10 Best Pasta For Mac And Cheese — Options For Your Palate

The rich and comforting mac and cheese is a beloved dish. There are quite a few ways to make it, though the cheese sauce and pasta are the key ingredients for any method. 

Conventionally, mac and cheese, also known as macaroni and cheese, uses macaroni pasta with cheddar cheese. However, there are other pasta options too that you may find better and more convenient. 

The choice of pasta can be something of a subjective opinion, but there are characteristics we can look at to get the most out of this recipe.

Let’s see what the best pasta options are for your next round of mac and cheese.

Top Pasta And Best Noodles For Mac And Cheese

For several people, where a recipe like mac and cheese is concerned, the words pasta and noodles are interchangeable. While the purists might disagree, the terminology exists and is used by many. 

To be perfectly clear, the context matters. The word “noodle” here refers to their use in European cuisine in general and Italian cuisine in particular. 

These aren’t the same as noodles used in Asian or Chinese cuisine. The noodles here are simply the different types of pasta to use with your mac and cheese.

1. Macaroni – Straight And Elbow Type

There is merit to picking macaroni pasta for your dish. It is, after all, the “mac” in mac and cheese. Macaroni has been the canon noodle in mac and cheese since its inception and continues to be extremely popular.

The pasta is commonly available in two forms. One’s straight and the other is bent and called the elbow. Both are hollow and small enough to be convenient to eat, while also providing enough surface area to hold the creamy cheese.

This pasta is small enough to conveniently eat and fits in your mouth with each bite. You could decide between elbow or straight macaroni depending on your preference of shape or even silverware.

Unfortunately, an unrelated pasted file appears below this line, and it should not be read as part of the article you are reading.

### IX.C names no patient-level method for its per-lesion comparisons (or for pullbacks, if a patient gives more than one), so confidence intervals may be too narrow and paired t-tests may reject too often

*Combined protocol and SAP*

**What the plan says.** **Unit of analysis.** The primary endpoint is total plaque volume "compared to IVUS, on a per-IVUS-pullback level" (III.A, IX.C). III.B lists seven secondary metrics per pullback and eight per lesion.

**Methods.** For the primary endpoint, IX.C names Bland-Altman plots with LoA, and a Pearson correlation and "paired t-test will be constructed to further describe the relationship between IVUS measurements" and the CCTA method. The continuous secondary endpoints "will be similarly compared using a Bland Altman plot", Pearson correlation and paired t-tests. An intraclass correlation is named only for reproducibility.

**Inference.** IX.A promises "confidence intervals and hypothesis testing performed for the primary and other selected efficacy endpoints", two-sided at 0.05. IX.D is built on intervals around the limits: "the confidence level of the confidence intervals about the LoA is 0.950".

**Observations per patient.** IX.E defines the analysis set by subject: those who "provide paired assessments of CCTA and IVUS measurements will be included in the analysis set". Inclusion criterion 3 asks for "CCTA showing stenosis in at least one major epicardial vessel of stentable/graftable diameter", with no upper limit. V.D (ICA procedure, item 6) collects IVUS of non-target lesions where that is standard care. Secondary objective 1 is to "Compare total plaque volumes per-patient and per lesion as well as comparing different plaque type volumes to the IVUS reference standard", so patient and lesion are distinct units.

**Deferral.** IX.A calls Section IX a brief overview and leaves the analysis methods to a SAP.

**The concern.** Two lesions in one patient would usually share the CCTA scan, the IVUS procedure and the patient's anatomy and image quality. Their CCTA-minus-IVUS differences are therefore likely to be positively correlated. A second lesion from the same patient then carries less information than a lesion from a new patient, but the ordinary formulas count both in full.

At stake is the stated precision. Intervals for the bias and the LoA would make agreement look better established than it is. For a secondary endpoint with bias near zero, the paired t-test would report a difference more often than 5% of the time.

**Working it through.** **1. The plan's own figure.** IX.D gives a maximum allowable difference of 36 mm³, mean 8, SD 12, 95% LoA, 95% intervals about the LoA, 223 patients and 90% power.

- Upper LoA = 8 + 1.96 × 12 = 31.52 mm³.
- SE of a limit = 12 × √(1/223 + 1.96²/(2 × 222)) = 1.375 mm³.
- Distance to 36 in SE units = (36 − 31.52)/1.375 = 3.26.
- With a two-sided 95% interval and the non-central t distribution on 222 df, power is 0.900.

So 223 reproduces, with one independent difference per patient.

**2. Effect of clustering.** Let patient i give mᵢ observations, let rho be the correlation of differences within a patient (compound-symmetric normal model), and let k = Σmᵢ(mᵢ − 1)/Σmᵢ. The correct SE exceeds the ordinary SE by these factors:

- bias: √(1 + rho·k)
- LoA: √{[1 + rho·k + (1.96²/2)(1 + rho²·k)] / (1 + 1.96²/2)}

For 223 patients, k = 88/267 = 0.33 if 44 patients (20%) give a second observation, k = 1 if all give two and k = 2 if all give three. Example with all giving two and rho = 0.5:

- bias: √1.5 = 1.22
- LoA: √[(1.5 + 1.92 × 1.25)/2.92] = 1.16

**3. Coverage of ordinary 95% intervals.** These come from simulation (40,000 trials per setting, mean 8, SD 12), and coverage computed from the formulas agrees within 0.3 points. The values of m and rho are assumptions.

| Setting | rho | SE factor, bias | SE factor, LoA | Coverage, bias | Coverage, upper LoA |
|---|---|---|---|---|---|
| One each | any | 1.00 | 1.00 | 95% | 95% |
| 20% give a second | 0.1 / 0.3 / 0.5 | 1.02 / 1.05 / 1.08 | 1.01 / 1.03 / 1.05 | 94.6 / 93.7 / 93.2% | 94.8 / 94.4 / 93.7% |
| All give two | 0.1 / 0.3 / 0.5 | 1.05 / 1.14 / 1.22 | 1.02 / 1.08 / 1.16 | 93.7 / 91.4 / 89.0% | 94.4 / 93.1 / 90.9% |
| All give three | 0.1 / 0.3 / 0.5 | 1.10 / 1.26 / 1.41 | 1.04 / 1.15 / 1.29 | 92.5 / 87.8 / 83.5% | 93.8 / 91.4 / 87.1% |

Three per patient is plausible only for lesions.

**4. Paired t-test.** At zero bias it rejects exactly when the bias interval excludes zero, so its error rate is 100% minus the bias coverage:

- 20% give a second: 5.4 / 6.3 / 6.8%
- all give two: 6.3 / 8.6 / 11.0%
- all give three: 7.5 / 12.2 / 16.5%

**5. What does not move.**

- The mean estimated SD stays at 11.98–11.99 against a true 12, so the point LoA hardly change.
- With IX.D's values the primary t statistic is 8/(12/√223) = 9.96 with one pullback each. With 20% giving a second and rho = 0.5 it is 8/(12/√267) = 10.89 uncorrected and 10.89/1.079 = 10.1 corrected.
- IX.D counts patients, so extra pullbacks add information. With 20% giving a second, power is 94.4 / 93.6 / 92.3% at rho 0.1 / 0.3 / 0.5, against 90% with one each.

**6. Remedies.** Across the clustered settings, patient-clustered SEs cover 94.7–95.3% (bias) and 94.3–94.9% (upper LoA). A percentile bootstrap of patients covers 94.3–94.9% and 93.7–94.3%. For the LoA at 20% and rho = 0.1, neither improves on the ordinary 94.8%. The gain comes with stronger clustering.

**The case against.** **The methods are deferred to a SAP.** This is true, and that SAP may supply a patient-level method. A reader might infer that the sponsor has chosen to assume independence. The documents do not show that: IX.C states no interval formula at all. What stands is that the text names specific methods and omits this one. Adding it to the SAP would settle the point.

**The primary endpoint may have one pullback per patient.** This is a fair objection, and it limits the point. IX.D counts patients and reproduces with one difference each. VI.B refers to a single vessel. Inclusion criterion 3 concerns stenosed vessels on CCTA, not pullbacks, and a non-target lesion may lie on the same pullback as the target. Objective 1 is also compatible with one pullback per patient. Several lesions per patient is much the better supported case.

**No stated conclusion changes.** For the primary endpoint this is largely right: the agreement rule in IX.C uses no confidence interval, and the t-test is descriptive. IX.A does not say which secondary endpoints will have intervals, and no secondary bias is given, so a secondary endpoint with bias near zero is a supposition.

Children tend to be more partial to elbow macaroni simply because of its shape. Besides, the elbow noodles (macaroni) fit easily onto a spoon. The straight macaroni is better suited if you prefer to enjoy the pasta with a fork.

2. Cavatappi

In appearance, cavatappi is very similar to elbow macaroni. But, there are some caveats that differentiate cavatappi from macaroni. Basically, cavatappi is bigger and chewier than elbow macaroni.

It isn’t remarkably different in taste, but its larger size can make a slight difference to the overall mouthfeel. Also, it needs to be cooked longer than macaroni to get the best flavor and texture.

3. Penne Or Ziti

Penne pasta or penne noodles are another great option to pick for your mac and cheese. This pasta is very similar to straight macaroni, but larger. It’s cylindrical and has a fairly good surface area. 

Ziti is also the same, though it’s much longer than penne. Of course, it is broken into smaller pieces similar to penne before it’s cooked.

Thanks to its size and shape, the penne pasta will retain a rather impressive amount of sauce and cheese. The cylindrical shape of this pasta and its size makes it a rather good choice if you want the sauce and cheese to get into and over the pasta, not just around it.

4. Campanelle

Want some fun with your mac and cheese? Use campanelle to go along with your choice of cheese. This pasta is shaped like a bell. Well, campanelle translates to bellflowers or little bells, so the shape is apparent in the name. Geometrically, it’s a conical pasta with ruffled edges.

The bell shape makes it an excellent choice to retain cheese and sauce. You could pretty much fill the hollow shape of the pasta with cheese and sauce to whatever level you like.

Plus, the somewhat unique shape offers an advantage of usability. The basic idea, of course, is to catch as much sauce and cheese as you can!